Unfortunately, a judge has ruled in favor of WalMart at this time. Here is a write up from the action, followed by an article on the judge’s ruling to deny the TRO requested by the Coalition for Safe and Healthy Economic Progress. This also comes after a major story that just broke regarding WalMart bribing Mexican officials to build the supercenters, rather than going through the proper process to obtain building permits. Guess where Mexico isn’t too far from… (hint: starts with S and ends in “an Diego”).
Walmart Battle in Sherman/Logan Reaches New Heights as Community Members Get Involved
In case you haven’t been paying attention, there is something big brewing in Sherman Heights, a small tight-knit and predominately Latino community just east of downtown San Diego. On Tuesday afternoon, community members driving by the historic Farmers Market building were shocked to see a huge chunk of the building demolished in preparation for a controversial proposed Walmart neighborhood market to be built in the location. As more community members rushed to the scene, construction of the building was put on halt and workers were sent home for the day.
Local community members and other concerned citizens and activist groups took to the scene the following day at 6:00 AM in an effort to prevent further demolition of the historic building and to demand that a stop-work order be issued until the permits could be assessed and the local community whose voice up to this point had been largely ignored. 40 community members armed with signs reading “We deserve better, Walmart says no!” in English and Spanish protested the demolition at the entrance to the construction zone while contractors and police watched in the vicinity.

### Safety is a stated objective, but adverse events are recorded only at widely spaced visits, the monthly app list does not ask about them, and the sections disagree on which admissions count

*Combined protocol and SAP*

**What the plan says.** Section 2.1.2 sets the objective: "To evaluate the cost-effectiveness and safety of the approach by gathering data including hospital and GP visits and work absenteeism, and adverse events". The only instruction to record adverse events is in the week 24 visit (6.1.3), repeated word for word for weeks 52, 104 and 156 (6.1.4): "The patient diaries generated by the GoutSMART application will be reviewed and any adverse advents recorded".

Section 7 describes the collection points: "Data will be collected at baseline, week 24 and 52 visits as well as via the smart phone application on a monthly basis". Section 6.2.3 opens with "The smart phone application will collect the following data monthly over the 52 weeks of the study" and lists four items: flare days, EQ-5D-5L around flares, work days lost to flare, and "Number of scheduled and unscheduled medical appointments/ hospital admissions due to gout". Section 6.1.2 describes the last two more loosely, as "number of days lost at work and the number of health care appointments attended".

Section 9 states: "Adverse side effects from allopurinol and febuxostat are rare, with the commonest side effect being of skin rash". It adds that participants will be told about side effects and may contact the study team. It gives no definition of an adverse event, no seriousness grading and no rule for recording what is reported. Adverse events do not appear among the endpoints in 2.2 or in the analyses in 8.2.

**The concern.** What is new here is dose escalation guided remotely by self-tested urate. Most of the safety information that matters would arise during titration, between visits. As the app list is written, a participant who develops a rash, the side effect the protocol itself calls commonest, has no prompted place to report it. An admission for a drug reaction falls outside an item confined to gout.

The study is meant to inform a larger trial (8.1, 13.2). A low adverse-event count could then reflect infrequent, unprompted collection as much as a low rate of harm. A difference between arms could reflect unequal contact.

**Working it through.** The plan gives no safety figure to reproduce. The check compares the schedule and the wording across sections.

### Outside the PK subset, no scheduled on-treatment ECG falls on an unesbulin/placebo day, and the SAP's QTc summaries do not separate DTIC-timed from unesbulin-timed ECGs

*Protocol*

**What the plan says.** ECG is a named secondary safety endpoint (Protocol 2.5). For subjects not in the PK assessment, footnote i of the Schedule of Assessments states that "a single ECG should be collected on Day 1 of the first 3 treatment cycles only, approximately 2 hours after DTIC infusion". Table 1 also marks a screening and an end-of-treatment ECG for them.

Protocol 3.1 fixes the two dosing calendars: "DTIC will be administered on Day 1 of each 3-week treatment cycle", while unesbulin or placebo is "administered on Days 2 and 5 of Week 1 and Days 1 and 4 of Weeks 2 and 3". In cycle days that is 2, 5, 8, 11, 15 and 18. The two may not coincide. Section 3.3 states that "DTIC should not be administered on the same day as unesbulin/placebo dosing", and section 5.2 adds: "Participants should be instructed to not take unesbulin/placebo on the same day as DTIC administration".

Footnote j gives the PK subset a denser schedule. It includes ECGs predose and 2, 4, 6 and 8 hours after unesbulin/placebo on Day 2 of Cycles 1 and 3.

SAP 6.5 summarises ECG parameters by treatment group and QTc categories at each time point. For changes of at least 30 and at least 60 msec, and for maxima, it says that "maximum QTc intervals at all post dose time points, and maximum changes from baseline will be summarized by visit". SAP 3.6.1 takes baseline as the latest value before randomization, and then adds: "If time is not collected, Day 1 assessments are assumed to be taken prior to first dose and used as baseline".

Continue reading at WalMartTruth
KPBS reports on today’s ruling:
Judge Will Not Stop Walmart Construction In Sherman Heights
Monday, April 23, 2012
A judge today denied a bid for a temporary restraining order that would have stopped demolition work at the site of a Wal-Mart store in a landmark building in Sherman Heights.
Members of neighborhood and labor-affiliated groups claimed that Wal-Mart began demolishing the iconic Farmers Market building before issuing proper notice. They went to court last week in a bid to get the project shut down.
The retailer’s lawyers said it had the necessary permits to begin work on its future Wal-Mart Neighborhood Market, which will be smaller than the typical big-box store and focus mainly on groceries. The site is in a building that has a tower that dominates the skyline east of Interstate 5 near downtown.
A city permit calls for seismic retrofits of the structure, including the removal of the north wall, windows, roof and floor.
In his ruling, Judge Joel Pressman said the work was consistent with city-approved plans that call for maintaining the facade. He also said the building, in its current condition, was a safety hazard, so the plaintiffs - the Coalition for Safe and Healthy Economic Progress - should have acted sooner.
Continue reading at KPBS.org